William Casey, 78.
BLOUNTVILLE — A judge has refused to overturn a former Kingsport priest's July 2011 convictions for raping an altar boy three decades ago.
William Casey, 78, 740 Shakerag Road, Greeneville, was sentenced in November to 15 to 20 years for first-degree criminal sexual conduct and two concurrent 20-year terms on two aggravated rape counts. His convictions stemmed from allegations he sexually abused a young altar boy shortly after becoming priest of St. Dominic Catholic Church in Kingsport in the 1970s.
During the trial, the victim, Warren Tucker, now 46, testified Casey raped him twice — once when he was 13 and once when he was 14 — and performed oral sex on him in his mother’s trailer shortly before his 15th birthday, with Tucker saying he “felt obligated” to reciprocate the act. He described feeling powerless to resist a man he believed to be “representative of God on Earth.”
At the sentencing, Tucker testified Casey committed more than 50 sexual acts against him when he was between 10 and 16 years of age, with most of the alleged offenses occurring in Sullivan County, but others also allegedly taking place in Greene County, McDowell County, N.C., and Scott County, Va.
Casey sought a “new trial, arrest of judgment or judgment of acquittal” in a 20-page, 90-point motion filed Dec. 22, 2011. Those points were previously outlined in the Times-News on March 6. Sullivan County Criminal Court Judge Robert Montgomery denied the motion at the end of a brief hearing Friday afternoon.
At trial, Casey was represented by attorneys Rick Spivey and Matthew Spivey. Rick Spivey was not present for Friday's hearing, as he had advised the judge Friday morning that he had to return to Rogersville before 1 p.m.
At the start of the hearing, Montgomery noted that he had approved the jury's verdict as the 13th juror. Flipping through the pages of the motion, he remarked that all the points appeared to concern issues he had previously ruled on during pretrial hearings or the trial itself. He did, however, acknowledge the possibility that some of the points might concern times during the trial when no objection was raised.
Only a few of the motion's 90 points were specifically addressed during the hearing. Several that were addressed involved Sullivan County District Attorney Barry Staubus' word choices in closing arguments at trial.
Spivey objected to Staubus' use of the word "uncontroverted" in reference to the testimony of the state's witnesses, citing that it implied the burden of proof had shifted to the defense. The judge responded that the courts have considered that issue before, and the word is not believed to shift the burden of proof.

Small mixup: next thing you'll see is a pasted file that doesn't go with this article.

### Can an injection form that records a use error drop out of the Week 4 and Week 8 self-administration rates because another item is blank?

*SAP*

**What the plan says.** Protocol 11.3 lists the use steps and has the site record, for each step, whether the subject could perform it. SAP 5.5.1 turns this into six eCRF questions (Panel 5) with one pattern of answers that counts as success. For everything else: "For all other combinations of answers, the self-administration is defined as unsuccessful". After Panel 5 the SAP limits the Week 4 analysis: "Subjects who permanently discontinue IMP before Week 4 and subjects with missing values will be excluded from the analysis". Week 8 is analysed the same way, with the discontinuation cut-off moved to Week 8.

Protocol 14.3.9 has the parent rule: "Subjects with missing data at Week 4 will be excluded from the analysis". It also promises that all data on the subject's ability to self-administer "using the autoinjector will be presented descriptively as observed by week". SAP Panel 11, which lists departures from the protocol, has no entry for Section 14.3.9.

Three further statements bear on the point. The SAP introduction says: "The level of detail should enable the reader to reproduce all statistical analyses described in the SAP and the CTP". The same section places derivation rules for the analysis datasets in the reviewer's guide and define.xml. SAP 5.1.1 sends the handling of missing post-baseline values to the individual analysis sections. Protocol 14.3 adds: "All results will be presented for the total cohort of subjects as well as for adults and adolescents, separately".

Spivey contended Staubus also tried to shift the burden of proof with the following, "...and you can't speculate about evidence that never was presented because the evidence was that these things happened." The judge responded that he believed he had given the jury a special instruction with regard to that remark.
Spivey also argued Staubus had "vouched" for two of the state's witnesses, Father David Boettner and Deacon Sean Smith, when he said, “They testified to what this defendant said which happens to be the truth.” The judge reviewed the entire paragraph the sentence was contained in, and found that the sentence represented the state's contention.
Spivey also objected to Staubus' characterization of Casey's charges as follows: "That's what he's being charged with, and that's what he's being convicted of."
"Our objection was that they're arguing he's already been convicted of these charges before it's even gone to the jury," said Spivey. He contended this point was important because Casey had in fact already been convicted of similar charges in McDowell County, N.C.
Staubus noted that he never brought the N.C. conviction up before the jury, and Spivey agreed he wasn't suggesting that was the case. Staubus also noted he believed there was "nothing improper" about his closing argument.
The judge concluded that the issue did not rise to, "what I would consider a plain and/or reversible error" that would warrant granting a motion for new trial.
Spivey said the "main point" of their motion is that, "the courtroom should have looked just like it does today other than Mr. Casey should have had on a suit, the jury box should have been empty and we should never have had a jury trial."
He again contended that the delay in bringing the case to trial caused undue prejudice to his client. He argued that the, "trial itself and the fact he had to stand trial violated fundamental fairness and the concept of substantial justice."
Spivey also objected to the court's use of a lottery to select the two alternate jurors to be excused before deliberations began. Although the judge noted this process could have worked to Casey's benefit, Spivey said it's the defense's position that it did not.
"Based on all I've said so far, I don't find a basis to grant your motion for new trial or for judgment of acquittal," Montgomery concluded.
Spivey also asked the judge to reconsider the issue of Casey's bond, as revocation would not have been mandatory at the time the offenses were committed.
The judge again declined to grant Casey an appeal bond, citing that his decision to revoke bond had been based upon the nature of the charges and length of sentence in addition to consideration of the fact that under current law he would not be eligible for bond.
Afterward, Spivey called the hearing "just a necessary step" in the appeals process.
Casey had been sentenced to probation for a conviction out of McDowell County, N.C. He also has pending charges in Scott County, Va. Tucker is cited as the victim in both of those cases as well.